Shabbat Parashat Acharei Mot| 5766
From the works of Hagaon Harav Shaul Yisraeli zt”l - “You Distinguished and Sanctified in Your Sanctity” - From Derashot L’y’mei Hapesach pp. 62-63
Pesach begins this year with a special version of the Kiddush, which includes, along with the stress of the sanctity of the day, that which distinguishes it from the preceding day of Shabbat. “Between the sanctity of Shabbat and the sanctity of Yom Tov You distinguished,and the seventh day fromthesix days of activity You sanctified.” But then, we continue to stress, “You distinguished and sanctified Your nation, Israel, in Your sanctity.” On one hand, Yom Tov’s sanctity is lower than Shabbat’s. Shabbat is naturally holy from the time that the world was created, whereas Yom Tov receives its holiness only with the involvement of the Jewish people, who set the day when the date will occur. Yet, even the holiness of Israel, which enables us to accomplish such things as setting a Yom Tov, stems from “Your sanctity.” Although Shabbat’s sanctity is greater, on this day, Shabbat “gives up some of its honor” and allows us to slaughter the Korban Pesach on the day before Pesach, even when it falls on Shabbat (Pesachim 66a). So it is possible for a holiness that stems from Israel to overcome that which Hashem put into the creation. It is specifically the fine distinction between holy and holy that gives even the “lesser” holiness its special level, and from the distinction comes being sanctified in His sanctity.
It is an important type of wisdom, to be able to know and distinguish between holy and mundane and between holy and holy. We do not always succeed noticing the slight distinctions. But hairline distinctions sustain Judaism. The different halachic lines that divide between the permitted and forbidden and the pure and impure are such a fundamental part of our religious practice. It is for good reason that the Rabbis are sometimes referred to as the “men of the boundary,” because it requires great acumen and deep thought to know where to draw the line.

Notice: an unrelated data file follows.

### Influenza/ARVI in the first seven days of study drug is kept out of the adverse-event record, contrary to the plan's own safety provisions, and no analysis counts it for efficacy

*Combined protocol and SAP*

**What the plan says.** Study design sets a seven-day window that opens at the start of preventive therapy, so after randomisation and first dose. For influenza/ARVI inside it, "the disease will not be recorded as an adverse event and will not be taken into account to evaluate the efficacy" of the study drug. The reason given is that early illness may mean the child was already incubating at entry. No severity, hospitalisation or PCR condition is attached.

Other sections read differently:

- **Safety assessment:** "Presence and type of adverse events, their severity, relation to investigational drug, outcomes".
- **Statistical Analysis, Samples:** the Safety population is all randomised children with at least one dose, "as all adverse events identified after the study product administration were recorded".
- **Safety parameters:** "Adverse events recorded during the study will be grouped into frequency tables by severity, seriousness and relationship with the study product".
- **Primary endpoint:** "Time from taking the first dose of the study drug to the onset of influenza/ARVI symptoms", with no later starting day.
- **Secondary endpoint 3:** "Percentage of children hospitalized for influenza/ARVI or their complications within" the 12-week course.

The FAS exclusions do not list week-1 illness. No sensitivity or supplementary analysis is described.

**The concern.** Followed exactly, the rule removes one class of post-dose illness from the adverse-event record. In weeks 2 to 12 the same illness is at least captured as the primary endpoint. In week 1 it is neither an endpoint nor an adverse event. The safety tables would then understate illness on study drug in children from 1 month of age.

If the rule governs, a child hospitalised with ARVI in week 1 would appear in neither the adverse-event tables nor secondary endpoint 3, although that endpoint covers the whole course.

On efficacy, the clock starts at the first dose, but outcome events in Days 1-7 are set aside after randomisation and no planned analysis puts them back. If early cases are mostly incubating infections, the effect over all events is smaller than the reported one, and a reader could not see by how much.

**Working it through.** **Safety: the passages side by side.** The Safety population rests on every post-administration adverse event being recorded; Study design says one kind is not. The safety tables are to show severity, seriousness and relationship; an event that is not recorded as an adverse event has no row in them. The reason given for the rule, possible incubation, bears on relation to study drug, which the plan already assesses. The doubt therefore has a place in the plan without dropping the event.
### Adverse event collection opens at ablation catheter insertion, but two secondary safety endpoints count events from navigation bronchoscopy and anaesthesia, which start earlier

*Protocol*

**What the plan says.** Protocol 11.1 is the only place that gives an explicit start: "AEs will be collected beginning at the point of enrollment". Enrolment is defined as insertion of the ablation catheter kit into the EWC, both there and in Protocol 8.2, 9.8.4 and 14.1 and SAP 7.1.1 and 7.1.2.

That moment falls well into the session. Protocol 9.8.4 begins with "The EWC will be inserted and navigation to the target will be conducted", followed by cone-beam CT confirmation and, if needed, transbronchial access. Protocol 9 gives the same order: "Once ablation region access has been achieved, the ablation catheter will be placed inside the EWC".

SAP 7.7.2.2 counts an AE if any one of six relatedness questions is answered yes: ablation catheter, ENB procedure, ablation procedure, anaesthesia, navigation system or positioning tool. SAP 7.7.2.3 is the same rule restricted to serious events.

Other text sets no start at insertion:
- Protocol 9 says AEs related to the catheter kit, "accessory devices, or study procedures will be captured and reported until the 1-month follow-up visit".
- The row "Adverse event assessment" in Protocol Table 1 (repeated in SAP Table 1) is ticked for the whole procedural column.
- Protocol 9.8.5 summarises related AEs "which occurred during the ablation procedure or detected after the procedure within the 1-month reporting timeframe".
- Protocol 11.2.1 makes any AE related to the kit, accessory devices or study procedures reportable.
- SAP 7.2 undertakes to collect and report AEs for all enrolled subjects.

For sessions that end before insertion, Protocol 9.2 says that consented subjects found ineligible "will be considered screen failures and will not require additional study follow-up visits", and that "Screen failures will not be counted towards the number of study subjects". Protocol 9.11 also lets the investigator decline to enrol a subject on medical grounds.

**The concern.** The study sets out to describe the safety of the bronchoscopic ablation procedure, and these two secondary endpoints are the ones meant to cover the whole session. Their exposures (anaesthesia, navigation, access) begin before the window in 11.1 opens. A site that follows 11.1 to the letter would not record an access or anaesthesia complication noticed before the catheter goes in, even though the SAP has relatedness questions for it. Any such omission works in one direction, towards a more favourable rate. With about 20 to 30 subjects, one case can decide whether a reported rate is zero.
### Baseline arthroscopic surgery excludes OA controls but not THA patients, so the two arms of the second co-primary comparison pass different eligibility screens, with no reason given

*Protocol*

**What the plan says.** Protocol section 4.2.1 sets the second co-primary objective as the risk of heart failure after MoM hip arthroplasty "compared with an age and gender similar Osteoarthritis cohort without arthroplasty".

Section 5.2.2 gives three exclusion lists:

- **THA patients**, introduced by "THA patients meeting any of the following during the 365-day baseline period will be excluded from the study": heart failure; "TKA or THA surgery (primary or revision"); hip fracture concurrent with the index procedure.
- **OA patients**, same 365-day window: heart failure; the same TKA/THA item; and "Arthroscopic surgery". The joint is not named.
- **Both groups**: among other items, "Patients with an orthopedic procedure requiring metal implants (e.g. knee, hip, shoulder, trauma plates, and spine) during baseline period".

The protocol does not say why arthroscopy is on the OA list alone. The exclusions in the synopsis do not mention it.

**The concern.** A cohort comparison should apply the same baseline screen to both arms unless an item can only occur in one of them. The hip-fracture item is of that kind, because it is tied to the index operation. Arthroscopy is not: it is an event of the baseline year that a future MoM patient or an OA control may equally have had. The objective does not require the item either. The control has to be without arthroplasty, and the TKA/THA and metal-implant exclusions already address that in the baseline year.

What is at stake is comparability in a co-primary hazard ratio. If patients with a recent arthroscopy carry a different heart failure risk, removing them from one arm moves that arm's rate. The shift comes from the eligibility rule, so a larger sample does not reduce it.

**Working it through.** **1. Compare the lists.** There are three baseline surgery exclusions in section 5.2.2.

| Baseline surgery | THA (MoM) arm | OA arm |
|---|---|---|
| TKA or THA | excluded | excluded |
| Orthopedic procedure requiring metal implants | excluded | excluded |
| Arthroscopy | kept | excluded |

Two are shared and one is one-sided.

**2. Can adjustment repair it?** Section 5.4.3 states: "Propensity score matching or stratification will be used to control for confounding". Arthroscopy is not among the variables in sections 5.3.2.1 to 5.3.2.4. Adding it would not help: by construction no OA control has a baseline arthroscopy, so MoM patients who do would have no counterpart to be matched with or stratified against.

It seems that the content of such distinctions is at the heart of the mitzva to tell to the sons on Seder night. The father must address both the wise and the wicked sons. He must teach the wise son that which he has missed in the Torah of the day. Namely, he must be taught the concept of the unity of the Jewish people and the concept that it is impossible to sever the tie between the whole of the nation. The wise son asks: “What are the testimonies, the statutes, and the laws?” He does not understand how to unite the testimonies, which apply to anyone who is physically and historically part of our nation, with the statutes and laws, which represent the operable Torah. He does not see how one who is not connected to the performance of mitzvot can be linked to the rest. On the other hand, the wicked son asks what all this work is about, after we have reached independence. All of the ritual work made sense only in the Diaspora, he reasons, where there was no possibility to have elements of real nationhood.
We are required to correct both sides. We are to weaken the teeth of the wicked son- not to remove him from our midst but to fight his “bite.” He needs to understand that the sources of our faith are far stronger than he knows. “If he had been there (with his attitude) then he would not have been redeemed.” And if he was redeemed, then he must have a belief deep down inside him. We are to teach the wise son, as well, that it is not out of indifference that we keep the wicked son in our midst, but because the Korban Pesach requires that the entire congregation take part in its service. If the nation is primarily impure, then the halacha is to continue with the service despite the impurity. Hashem is He “who dwells among them in the midst of their impurity.” Along with the statutes go testimonies, and those who appear to be far away from keeping laws are capable of showing tremendous sacrifice for the continuation of our national role.
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